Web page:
It also knows that HP can mean a computer company or a brand of sauce.

A search for “HP” will show results for Hewlett-Packard by default, as it is the largest company and has the largest amount of relevant search results.

But Google also knows that HP sauce is an entity. You can tell this because a search for “HP sauce” triggers a knowledge graph result with information pulled from Wikipedia. It lists the sauce as “food” and links it to the product’s manufacturer, “Heinz”. Each of these, “HP sauce”, “food” and “Heinz” are interconnected search entities.

Comparison of knowledge graphs for “HP” and “HP Sauce”.

These are just a few examples off the top of my head – the search engine is making almost 100,000 such decisions every second.

Natural Language API Salience 

The Natural Language API assigns a salience score to each entity.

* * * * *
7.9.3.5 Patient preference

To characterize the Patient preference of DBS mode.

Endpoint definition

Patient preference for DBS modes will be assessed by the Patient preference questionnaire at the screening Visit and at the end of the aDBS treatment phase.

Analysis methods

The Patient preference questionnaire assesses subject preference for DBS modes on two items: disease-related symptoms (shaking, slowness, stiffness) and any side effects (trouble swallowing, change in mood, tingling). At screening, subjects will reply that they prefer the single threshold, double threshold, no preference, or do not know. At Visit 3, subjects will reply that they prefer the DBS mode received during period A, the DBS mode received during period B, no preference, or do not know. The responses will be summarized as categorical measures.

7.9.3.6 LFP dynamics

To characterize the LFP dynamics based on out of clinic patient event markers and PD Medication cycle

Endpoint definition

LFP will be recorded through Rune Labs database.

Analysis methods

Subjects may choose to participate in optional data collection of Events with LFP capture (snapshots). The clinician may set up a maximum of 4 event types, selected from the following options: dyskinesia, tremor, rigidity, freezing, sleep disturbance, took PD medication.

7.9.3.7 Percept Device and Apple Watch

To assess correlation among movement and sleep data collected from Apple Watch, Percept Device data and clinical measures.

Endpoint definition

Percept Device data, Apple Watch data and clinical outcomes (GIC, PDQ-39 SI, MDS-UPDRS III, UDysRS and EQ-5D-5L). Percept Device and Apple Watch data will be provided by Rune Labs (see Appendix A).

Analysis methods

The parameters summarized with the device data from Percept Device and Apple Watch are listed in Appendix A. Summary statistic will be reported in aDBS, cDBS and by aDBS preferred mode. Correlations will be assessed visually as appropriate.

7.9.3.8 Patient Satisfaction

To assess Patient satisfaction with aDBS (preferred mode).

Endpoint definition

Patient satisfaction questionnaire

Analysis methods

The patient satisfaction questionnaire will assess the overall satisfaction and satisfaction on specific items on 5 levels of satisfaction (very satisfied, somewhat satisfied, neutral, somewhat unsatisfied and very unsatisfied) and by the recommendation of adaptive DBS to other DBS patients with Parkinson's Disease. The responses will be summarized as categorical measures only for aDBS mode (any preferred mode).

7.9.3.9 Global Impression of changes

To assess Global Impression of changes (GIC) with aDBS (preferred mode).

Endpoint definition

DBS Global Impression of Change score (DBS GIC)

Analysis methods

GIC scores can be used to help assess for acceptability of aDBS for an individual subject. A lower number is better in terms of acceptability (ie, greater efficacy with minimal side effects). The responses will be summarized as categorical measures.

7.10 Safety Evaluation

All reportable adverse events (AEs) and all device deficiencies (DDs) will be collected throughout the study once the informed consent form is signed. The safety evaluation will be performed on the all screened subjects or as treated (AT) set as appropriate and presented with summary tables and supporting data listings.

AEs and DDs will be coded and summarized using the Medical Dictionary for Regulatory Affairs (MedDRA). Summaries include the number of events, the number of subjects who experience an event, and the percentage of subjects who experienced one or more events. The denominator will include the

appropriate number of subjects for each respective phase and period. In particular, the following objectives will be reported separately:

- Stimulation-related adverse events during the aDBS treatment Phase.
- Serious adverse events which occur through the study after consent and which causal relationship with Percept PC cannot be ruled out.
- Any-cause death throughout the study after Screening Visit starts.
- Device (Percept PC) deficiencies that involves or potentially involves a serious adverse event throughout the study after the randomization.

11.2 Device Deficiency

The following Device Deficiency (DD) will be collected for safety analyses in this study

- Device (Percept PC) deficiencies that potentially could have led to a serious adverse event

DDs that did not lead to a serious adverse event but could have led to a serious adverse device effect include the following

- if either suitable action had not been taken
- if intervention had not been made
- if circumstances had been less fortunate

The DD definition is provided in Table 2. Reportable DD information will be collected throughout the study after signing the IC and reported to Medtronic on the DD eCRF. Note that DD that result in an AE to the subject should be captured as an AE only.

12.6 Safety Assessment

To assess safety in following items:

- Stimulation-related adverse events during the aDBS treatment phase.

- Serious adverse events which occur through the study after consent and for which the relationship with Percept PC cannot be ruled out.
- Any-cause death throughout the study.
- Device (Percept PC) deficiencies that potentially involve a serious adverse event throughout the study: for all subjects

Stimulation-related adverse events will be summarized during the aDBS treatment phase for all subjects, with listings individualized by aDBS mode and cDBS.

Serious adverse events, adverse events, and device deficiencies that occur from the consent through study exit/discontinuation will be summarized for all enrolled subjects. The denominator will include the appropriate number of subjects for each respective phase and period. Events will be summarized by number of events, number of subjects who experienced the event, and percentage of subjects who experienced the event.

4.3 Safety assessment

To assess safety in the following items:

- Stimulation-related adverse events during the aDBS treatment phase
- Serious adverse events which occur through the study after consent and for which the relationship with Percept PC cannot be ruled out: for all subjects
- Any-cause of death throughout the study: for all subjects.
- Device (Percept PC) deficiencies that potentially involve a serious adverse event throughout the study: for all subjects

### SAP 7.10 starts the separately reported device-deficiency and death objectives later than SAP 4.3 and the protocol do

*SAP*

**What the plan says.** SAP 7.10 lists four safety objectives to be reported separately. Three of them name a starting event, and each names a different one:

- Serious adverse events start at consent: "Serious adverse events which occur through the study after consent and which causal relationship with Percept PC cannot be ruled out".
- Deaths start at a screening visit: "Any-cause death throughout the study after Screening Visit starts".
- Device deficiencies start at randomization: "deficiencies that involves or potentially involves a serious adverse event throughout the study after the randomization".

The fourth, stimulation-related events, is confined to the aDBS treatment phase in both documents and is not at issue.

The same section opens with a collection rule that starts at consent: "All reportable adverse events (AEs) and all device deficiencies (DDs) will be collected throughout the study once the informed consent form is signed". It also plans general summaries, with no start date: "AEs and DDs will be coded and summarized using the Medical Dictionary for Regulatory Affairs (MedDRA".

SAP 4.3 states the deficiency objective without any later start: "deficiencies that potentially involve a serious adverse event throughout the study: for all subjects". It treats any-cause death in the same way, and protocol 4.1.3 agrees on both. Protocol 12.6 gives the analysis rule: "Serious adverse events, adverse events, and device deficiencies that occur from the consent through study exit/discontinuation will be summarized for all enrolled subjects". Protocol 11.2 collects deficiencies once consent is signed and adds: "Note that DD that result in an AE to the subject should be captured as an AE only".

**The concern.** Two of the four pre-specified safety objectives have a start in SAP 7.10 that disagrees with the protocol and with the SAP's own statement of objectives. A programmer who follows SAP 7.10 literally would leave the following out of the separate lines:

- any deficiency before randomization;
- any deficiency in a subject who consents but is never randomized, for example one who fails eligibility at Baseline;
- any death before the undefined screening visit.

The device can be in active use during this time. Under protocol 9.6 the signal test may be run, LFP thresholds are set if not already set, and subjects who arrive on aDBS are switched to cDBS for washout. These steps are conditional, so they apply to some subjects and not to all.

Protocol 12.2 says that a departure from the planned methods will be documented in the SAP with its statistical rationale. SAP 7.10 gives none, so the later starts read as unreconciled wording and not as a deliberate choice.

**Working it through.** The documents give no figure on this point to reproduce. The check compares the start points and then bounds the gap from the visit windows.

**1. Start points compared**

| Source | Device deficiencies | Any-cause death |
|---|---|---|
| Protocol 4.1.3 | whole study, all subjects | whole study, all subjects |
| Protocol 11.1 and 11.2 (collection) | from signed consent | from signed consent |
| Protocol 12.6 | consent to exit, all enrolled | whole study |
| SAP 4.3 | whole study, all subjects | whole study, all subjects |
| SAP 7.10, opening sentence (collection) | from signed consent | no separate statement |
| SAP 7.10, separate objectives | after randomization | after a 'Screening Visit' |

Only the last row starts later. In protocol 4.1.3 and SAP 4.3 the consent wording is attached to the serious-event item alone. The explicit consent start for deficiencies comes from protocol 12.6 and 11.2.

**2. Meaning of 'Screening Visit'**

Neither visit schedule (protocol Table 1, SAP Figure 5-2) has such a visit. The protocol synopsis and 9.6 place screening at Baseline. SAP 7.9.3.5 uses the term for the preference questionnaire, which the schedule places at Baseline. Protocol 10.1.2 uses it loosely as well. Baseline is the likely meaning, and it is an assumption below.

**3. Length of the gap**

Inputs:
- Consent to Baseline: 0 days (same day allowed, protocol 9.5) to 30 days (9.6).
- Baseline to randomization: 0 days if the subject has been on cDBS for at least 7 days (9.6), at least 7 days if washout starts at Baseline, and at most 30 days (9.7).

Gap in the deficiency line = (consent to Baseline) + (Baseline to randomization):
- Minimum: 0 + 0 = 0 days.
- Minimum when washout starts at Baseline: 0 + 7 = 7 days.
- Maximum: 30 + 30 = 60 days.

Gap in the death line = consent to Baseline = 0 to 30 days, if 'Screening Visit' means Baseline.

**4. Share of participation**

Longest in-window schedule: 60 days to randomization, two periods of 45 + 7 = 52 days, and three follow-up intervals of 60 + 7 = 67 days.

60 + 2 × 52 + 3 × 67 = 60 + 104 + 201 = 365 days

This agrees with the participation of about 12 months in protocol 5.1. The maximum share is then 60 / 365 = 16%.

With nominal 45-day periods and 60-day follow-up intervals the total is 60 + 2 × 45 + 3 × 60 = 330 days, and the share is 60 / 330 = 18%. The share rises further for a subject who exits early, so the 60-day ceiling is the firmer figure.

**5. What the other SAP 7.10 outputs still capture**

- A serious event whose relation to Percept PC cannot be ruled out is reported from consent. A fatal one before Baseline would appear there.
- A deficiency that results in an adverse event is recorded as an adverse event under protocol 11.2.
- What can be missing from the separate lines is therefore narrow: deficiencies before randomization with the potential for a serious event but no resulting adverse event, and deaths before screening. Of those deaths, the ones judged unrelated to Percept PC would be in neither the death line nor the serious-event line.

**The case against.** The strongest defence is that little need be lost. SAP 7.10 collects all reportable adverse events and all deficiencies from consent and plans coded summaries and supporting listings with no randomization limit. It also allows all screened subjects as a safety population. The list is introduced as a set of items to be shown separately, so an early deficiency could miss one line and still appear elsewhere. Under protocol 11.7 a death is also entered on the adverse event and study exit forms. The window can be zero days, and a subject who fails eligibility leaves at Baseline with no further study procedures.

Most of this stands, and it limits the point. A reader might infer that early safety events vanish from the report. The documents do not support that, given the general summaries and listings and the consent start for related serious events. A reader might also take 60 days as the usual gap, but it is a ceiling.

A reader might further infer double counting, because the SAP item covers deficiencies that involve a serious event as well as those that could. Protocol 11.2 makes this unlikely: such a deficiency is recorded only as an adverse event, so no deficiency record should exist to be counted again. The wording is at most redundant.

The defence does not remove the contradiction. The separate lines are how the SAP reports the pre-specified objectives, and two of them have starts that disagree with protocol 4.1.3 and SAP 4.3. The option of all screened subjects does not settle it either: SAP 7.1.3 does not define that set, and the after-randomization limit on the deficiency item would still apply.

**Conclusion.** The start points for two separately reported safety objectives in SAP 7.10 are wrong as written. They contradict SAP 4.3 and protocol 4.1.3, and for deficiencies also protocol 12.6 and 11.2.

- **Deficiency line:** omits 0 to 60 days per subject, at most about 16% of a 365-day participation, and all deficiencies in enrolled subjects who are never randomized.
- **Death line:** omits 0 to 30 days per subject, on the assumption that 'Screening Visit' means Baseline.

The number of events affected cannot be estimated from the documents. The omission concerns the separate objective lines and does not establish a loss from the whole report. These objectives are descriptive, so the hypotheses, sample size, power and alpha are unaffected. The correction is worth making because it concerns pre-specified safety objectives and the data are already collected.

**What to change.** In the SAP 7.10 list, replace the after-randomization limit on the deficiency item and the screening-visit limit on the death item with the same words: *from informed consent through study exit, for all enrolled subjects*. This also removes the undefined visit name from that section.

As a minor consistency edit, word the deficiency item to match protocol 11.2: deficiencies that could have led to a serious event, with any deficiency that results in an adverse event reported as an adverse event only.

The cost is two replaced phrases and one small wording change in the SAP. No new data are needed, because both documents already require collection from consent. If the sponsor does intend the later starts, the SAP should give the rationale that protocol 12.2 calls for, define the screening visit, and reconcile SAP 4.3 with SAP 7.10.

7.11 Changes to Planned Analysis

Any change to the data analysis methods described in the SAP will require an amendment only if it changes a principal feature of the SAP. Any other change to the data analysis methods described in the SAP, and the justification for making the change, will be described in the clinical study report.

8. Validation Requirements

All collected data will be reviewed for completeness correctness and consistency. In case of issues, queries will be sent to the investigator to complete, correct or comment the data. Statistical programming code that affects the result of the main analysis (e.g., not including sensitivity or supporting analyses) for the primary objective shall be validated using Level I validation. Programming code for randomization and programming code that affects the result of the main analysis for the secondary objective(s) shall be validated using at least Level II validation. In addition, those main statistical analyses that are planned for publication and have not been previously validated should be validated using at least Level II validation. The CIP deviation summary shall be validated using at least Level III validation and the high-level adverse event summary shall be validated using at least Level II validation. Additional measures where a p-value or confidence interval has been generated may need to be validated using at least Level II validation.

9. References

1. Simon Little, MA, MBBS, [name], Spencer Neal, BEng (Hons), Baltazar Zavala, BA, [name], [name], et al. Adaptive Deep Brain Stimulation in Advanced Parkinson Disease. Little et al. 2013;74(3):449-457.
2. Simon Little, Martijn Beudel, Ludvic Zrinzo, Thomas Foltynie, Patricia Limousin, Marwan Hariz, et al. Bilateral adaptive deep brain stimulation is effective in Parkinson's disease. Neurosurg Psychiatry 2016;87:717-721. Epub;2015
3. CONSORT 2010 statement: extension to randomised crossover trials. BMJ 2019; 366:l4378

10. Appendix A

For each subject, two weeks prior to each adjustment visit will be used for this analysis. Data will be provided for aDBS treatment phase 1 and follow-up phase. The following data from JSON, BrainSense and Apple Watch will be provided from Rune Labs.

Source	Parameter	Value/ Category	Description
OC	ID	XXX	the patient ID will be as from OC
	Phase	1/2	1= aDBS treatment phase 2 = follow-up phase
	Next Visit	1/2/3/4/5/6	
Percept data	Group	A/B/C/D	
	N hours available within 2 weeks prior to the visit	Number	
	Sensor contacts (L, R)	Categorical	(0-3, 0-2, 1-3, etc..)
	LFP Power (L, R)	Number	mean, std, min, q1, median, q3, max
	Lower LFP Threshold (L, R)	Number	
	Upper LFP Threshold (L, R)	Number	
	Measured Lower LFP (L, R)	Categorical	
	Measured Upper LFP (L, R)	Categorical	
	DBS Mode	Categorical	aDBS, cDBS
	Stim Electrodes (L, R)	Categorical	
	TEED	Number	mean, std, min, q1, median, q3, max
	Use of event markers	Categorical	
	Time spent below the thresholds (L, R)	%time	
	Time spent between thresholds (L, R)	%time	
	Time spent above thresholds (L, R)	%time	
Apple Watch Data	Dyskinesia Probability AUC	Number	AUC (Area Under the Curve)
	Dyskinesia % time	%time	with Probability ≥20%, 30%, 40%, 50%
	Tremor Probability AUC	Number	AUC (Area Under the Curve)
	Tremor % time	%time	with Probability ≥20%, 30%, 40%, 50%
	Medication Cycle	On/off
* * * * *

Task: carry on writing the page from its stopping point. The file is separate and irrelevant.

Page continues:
This is an indicator of the perceived importance of each individual entity. The entity with the highest salience score is what Google considers to be the main topic of the piece. So make sure that your main topic or keyword(s) have the highest scores.

It’s also worth noting that entities which appear closer to the beginning of the content, particularly when placed in the opening sentence, are given a higher salience score.

So avoid long rambling introductions and get to the point right away.

This is also a best practice from a user experience point of view because you want to make sure that anyone arriving on your page knows immediately what the main topic is. Otherwise, you run the risk that they get frustrated and go elsewhere.

Optimising Content Based on Salience Score

Consider the following piece of content, based on a real-life example.

It’s an introduction to a piece about the Monaco Grand Prix for a fictional tour operator. The aim of this content piece is to get people to buy tickets for the event.